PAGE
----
Sheffield Shield 2023-23 – Usman Khawaja – Michael Neser is Australia’s Chris Woakes

Neser’s heroic second-innings 140 helped the Bulls stave off defeat in their recently completed Sheffield Shield clash with NSW at the new Cricket Central ground at Sydney Olympic Park.

Neser’s rich run with the bat, combined with his brilliant bowling, reminds Khawaja of Woakes, who was player of the series in this year’s thrilling Ashes in England.

Woakes took 19 wickets at 18.15 in the only three matches he played and made critical scores of 32 not out at Headingley and 36 at the Oval to help England win both Tests to square the series 2-2. Woakes averages 27.40 with the bat and 29.13 ball in Test cricket. He has batted No.6 for England, scoring a half-century in that position, and has scored a Test hundred batting at No.7 against India at Lord’s in 2018.

Khawaja believes his Queensland teammate, who has already played two Tests for Australia, has the same capabilities.

“Michael Neser has been unbelievable for so many years,” Khawaja said. “A lot of people see him for the amazing bowler that he is but you see the allrounder he is – he bats No.7 for us.

“He’s always been around the group with the Australian cricket team just for his bowling, but I think what he’s offering with his batting, you’ve got a guy who can win you a lot of cricket games.

“He’s got that ‘Woakesy’ type of thing where he can do both, it’s really important to have.

“He’s putting his hand up, definitely.”

Neser’s fifth first-class century on Saturday was also, remarkably, his third in as many matches after finishing a bumper County Championship campaign in the English summer with scores of 176 not out and 123. The 33-year-old plundered 487 runs at 81.16 for Glamorgan, after averaging 35.70 with the bat and 16.67 with the ball last Shield season for Queensland. Neser’s last eight scores in first-class cricket this year are 90, 9, 86, 2, 123, 176*, 18 and 140.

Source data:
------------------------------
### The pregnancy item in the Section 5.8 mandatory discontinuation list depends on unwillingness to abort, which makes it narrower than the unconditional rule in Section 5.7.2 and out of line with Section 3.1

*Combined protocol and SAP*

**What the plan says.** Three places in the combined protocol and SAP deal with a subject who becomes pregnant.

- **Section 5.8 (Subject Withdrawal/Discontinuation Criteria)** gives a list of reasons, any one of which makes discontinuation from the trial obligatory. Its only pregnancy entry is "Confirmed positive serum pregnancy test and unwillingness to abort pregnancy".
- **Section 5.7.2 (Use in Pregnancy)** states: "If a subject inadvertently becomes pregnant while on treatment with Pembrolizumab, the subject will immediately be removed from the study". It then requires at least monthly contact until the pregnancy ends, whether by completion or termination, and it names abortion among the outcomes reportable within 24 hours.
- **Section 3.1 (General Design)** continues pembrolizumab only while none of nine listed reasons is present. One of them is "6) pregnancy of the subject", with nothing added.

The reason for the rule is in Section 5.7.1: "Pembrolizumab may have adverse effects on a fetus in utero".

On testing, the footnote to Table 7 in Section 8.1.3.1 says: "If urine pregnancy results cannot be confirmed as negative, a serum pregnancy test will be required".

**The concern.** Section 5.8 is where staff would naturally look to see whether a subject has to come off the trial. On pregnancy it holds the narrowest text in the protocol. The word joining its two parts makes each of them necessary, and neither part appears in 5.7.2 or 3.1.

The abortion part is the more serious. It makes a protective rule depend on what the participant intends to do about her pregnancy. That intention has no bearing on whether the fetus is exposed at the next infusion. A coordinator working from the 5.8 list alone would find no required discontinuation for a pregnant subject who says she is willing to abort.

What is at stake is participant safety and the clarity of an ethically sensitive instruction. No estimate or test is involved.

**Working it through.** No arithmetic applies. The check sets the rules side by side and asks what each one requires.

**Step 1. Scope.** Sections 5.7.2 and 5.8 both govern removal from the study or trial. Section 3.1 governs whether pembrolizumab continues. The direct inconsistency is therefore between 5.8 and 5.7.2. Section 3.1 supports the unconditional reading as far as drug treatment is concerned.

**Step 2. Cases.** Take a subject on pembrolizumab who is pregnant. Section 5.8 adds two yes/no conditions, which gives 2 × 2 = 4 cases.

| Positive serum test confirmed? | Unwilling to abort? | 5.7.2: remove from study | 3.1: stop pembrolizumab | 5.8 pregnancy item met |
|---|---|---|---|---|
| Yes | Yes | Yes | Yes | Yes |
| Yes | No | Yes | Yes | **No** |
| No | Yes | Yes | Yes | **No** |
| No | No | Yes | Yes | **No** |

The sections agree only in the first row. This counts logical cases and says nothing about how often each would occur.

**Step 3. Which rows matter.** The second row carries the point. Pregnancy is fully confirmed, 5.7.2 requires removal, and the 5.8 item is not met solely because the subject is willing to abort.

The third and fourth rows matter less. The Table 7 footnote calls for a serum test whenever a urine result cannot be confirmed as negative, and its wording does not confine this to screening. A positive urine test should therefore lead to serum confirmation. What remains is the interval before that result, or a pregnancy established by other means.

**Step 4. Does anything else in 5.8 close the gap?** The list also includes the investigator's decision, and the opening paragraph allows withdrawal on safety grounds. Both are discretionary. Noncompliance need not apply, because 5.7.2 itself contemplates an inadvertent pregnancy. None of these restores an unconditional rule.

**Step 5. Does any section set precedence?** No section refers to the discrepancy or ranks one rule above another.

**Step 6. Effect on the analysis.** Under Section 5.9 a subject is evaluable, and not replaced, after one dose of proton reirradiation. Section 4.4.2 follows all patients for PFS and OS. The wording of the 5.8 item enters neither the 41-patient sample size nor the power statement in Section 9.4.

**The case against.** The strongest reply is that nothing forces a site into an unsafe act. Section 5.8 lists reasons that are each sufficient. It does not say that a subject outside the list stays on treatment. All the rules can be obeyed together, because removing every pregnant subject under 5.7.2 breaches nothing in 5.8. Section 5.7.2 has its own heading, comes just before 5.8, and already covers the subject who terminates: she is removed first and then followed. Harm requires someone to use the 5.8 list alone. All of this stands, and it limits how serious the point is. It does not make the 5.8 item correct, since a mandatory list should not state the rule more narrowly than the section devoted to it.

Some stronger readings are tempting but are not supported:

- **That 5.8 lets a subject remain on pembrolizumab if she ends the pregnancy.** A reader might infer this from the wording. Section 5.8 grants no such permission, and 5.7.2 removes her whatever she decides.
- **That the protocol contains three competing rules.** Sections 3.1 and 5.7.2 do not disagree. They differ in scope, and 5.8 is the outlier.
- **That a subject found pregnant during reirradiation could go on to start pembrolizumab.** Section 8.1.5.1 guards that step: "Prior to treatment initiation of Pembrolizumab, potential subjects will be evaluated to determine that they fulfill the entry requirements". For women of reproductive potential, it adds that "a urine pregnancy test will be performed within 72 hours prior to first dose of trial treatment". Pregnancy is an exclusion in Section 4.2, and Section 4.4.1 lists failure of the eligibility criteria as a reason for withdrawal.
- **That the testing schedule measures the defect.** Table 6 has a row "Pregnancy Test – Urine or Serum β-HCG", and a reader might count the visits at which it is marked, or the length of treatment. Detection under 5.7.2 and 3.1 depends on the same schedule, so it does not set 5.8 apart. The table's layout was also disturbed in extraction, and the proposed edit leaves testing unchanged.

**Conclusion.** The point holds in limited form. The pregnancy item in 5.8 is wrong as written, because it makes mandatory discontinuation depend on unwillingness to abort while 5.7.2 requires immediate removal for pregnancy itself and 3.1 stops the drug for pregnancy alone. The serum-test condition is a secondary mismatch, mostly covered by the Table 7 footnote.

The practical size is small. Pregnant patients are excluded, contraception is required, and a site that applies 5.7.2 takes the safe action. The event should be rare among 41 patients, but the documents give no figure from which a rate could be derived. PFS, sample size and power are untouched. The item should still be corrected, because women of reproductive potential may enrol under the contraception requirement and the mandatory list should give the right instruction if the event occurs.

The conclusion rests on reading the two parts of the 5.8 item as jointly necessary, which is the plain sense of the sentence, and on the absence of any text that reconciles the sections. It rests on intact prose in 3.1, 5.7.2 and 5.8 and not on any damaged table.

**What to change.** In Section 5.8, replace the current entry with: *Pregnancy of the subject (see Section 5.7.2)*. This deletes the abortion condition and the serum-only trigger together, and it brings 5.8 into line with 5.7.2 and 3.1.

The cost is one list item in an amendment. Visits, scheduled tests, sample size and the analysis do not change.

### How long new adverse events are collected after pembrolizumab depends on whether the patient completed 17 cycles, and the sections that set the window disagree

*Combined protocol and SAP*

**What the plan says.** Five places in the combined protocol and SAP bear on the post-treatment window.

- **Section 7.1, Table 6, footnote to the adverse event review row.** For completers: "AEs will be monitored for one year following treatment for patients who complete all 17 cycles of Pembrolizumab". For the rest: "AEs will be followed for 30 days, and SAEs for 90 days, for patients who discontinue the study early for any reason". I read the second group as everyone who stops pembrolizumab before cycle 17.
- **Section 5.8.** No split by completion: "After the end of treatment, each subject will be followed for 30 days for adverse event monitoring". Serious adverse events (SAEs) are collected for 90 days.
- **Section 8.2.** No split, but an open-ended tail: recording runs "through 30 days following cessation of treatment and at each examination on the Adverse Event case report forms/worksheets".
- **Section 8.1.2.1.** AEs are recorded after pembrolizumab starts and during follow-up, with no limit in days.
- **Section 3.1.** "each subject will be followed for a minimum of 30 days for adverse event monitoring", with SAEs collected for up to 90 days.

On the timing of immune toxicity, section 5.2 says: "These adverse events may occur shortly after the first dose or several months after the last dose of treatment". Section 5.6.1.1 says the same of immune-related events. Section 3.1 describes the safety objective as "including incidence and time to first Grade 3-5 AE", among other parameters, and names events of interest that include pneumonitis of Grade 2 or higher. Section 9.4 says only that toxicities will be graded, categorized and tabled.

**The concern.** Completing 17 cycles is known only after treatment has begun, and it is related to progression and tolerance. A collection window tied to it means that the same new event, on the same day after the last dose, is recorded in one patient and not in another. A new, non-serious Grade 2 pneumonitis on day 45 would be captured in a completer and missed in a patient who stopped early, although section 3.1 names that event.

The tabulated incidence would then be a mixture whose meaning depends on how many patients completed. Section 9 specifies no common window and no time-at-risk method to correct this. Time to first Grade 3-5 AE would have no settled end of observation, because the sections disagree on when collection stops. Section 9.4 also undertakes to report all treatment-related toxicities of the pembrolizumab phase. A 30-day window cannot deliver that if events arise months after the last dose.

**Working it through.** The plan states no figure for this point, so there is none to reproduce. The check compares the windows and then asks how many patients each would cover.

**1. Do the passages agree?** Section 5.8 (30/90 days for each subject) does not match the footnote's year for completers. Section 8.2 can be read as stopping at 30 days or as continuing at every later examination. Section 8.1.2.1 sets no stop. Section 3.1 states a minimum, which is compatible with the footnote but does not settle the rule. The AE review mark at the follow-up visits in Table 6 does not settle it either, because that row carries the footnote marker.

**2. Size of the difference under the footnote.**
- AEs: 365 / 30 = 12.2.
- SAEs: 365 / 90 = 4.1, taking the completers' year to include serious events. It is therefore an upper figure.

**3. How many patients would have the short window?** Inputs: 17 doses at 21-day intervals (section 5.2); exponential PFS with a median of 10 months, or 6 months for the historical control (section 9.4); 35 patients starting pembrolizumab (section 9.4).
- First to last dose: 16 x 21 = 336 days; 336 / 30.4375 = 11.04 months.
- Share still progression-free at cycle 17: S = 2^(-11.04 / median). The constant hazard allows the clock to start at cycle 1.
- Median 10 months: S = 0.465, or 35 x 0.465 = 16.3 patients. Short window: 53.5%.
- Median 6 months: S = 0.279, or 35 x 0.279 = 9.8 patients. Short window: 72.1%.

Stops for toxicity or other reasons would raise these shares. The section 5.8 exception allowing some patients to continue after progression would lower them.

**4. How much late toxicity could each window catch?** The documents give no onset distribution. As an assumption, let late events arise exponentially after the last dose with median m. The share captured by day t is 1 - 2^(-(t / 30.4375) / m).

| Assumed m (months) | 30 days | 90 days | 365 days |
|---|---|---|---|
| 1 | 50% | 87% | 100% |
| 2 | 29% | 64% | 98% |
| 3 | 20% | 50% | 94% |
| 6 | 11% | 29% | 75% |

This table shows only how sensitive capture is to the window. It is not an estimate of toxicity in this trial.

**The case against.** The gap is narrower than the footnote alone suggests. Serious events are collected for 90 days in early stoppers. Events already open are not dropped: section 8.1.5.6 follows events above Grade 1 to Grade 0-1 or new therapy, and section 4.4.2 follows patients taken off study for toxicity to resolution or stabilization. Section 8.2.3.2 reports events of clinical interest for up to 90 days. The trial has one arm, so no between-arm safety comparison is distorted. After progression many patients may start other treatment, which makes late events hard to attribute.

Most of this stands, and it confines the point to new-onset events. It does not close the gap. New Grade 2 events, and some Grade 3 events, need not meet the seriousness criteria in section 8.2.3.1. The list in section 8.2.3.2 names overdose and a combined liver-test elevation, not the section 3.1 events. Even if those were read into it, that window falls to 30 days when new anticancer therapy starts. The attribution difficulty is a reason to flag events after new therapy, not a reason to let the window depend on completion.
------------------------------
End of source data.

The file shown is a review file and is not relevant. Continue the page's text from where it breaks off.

Neser and Queensland wicketkeeper Jimmy Peirson blunted the New South Wales attack on Friday and Saturday, sharing a 200-run partnership after coming together with the Bulls five wickets down in their second dig and still 179 runs behind.
Peirson made his seventh first-class century, finishing with 106. He was Queensland’s leading runscorer last summer with 460 runs at 35.38 and was the only Bulls batter to score two centuries. He is making a compelling case to be considered Australia’s next Test gloveman should anything happen to incumbent Alex Carey. Western Australia Josh Inglis has long been Australia’s reserve Test keeper. Peirson was called into the Ashes squad temporarily for the Lord’s Test when Inglis flew home for the birth of his child. Peirson has been one of Australia A’s wicketkeepers in the last three A series against Sri Lanka A and New Zealand A, both home and away, and performed superbly in Sri Lanka in particular.

“Jimmy’s been scoring runs for us the last three years consistently,” Khawaja said.

“He’s obviously pushing his name up for Test selection.

“He was with us at the Ashes as a reserve, he’s been doing all the right things, he’s a great keeper and a leader of the team.”

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